The Hippocratic Oath is an oath of ethics historically taken by physicians. It is one of the most widely known of Greek medical texts. In its original form, it requires a new physician to swear, by a number of healing gods, to uphold specific ethical standards. The oath is the earliest expression of medical ethics in the Western world, establishing several principles of medical ethics which remain of paramount significance today. These include the principles of medical confidentiality and non-maleficence. As the seminal articulation of certain principles that continue to guide and inform medical practice, the ancient text is of more than historic and symbolic value. Swearing a modified form of the oath remains a rite of passage for medical graduates in many countries.
The original oath was written in Ionic Greek, between the fifth and third centuries BC. Although it is traditionally attributed to the Greek doctor Hippocrates and it is usually included in the Hippocratic Corpus, most modern scholars do not regard it as having been written by Hippocrates himself.
The oldest partial fragments of the oath date to circa AD 275.  The oldest extant version dates to roughly the 10th-11th century, held in the Vatican Library. A commonly cited version, dated to 1595, appears in Koine Greek with a Latin translation. In this translation, the author translates "" to the Latin "foetum."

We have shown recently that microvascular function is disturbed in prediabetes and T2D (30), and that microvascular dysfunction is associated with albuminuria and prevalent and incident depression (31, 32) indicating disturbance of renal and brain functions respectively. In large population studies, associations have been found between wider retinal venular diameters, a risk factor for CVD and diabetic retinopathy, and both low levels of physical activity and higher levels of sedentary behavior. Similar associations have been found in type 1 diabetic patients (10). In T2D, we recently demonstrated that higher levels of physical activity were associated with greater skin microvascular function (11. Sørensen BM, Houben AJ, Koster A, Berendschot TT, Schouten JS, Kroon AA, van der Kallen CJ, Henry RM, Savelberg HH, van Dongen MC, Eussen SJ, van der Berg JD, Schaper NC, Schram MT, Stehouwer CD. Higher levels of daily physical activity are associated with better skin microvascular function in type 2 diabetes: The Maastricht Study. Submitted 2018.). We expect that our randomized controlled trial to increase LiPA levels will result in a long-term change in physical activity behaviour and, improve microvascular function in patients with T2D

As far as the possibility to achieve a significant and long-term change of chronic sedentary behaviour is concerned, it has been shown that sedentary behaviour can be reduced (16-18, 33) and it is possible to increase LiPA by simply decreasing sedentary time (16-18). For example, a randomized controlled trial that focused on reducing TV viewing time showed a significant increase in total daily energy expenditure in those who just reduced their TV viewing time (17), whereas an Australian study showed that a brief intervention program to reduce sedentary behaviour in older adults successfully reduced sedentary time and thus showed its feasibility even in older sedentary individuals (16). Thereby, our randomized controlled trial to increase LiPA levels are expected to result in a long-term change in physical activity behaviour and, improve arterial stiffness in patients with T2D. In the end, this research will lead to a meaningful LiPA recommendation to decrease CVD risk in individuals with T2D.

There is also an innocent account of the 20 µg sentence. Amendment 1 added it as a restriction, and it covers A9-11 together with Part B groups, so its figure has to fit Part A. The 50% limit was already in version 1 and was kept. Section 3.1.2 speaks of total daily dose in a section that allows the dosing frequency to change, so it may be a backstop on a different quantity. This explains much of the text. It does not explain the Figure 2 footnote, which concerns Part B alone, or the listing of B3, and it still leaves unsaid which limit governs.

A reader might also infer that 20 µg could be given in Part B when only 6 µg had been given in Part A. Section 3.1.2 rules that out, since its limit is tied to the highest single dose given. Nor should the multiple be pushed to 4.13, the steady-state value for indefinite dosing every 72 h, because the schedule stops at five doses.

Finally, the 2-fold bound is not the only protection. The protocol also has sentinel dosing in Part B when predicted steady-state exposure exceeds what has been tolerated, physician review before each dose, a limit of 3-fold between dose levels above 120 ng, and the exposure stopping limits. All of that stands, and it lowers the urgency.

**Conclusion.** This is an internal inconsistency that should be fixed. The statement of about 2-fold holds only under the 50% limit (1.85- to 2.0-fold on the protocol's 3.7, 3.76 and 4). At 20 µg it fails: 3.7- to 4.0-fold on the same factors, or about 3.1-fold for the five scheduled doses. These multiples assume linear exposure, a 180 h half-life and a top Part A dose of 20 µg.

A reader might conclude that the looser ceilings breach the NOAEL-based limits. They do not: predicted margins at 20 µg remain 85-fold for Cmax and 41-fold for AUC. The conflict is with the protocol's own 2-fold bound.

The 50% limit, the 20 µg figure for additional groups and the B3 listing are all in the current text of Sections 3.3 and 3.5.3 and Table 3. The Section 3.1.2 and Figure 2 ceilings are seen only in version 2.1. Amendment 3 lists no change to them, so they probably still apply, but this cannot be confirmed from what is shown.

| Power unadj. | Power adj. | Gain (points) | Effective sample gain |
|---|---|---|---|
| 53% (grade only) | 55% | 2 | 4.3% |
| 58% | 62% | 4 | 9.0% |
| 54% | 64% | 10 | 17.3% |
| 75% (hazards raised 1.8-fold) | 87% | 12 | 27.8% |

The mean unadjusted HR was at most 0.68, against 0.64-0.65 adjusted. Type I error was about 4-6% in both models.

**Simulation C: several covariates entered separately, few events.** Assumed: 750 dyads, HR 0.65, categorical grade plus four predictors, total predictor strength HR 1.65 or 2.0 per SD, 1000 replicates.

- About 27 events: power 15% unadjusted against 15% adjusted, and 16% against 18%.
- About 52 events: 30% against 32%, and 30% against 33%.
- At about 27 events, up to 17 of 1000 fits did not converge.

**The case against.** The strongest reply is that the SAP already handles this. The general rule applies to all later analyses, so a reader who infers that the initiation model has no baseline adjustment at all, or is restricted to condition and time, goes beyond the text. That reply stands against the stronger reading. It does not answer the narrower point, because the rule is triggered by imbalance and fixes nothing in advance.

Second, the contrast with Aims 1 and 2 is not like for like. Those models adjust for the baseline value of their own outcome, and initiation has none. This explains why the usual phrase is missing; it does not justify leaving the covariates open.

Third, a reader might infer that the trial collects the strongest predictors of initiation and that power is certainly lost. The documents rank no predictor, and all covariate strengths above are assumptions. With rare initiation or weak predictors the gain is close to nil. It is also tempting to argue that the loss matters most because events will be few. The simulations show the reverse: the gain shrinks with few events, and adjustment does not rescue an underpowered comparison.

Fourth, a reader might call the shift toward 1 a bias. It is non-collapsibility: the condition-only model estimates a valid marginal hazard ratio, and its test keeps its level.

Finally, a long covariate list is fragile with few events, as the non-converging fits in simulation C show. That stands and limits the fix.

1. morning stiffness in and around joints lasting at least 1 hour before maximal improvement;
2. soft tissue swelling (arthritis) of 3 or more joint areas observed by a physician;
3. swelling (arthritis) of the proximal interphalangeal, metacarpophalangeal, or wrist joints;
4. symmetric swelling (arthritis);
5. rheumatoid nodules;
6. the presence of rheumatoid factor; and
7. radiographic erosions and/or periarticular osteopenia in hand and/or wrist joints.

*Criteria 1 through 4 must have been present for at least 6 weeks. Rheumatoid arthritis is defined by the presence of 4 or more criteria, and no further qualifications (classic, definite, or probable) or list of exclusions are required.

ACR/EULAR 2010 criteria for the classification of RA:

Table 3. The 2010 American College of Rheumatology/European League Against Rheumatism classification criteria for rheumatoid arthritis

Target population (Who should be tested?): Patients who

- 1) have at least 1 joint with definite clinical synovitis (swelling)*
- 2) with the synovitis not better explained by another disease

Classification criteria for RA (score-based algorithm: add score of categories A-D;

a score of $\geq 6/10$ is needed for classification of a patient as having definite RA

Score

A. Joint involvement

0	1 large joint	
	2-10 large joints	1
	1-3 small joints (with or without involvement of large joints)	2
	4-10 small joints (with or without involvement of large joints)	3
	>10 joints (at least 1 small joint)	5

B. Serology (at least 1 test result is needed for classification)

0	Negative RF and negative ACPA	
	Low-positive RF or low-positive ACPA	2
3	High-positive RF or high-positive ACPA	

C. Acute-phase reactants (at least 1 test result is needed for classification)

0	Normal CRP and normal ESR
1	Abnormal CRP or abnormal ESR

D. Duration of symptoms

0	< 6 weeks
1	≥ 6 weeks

The Hippocratic Oath, in Greek, from the 1923 Loeb edition, and then followed by the English translation:
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I swear by Apollo Physician, by Asclepius, by Hygieia, by Panacea, and by all the gods and goddesses, making them my witnesses, that I will carry out, according to my ability and judgment, this oath and this indenture.
To hold my teacher in this art equal to my own parents; to make him partner in my livelihood; when he is in need of money to share mine with him; to consider his family as my own brothers, and to teach them this art, if they want to learn it, without fee or indenture; to impart precept, oral instruction, and all other instruction to my own sons, the sons of my teacher, and to indentured pupils who have taken the physician's oath, but to nobody else.
I will use treatment to help the sick according to my ability and judgment, but never with a view to injury and wrong-doing. Neither will I administer a poison to anybody when asked to do so, nor will I suggest such a course. Similarly I will not give to a woman a pessary to cause abortion. But I will keep pure and holy both my life and my art. I will not use the knife, not even, verily, on sufferers from stone, but I will give place to such as are craftsmen therein.
Into whatsoever houses I enter, I will enter to help the sick, and I will abstain from all intentional wrong-doing and harm, especially from abusing the bodies of man or woman, bond or free. And whatsoever I shall see or hear in the course of my profession, as well as outside my profession in my intercourse with men, if it be what should not be published abroad, I will never divulge, holding such things to be holy secrets.
Now if I carry out this oath, and break it not, may I gain for ever reputation among all men for my life and for my art; but if I break it and forswear myself, may the opposite befall me. - Translation by W.H.S. Jones.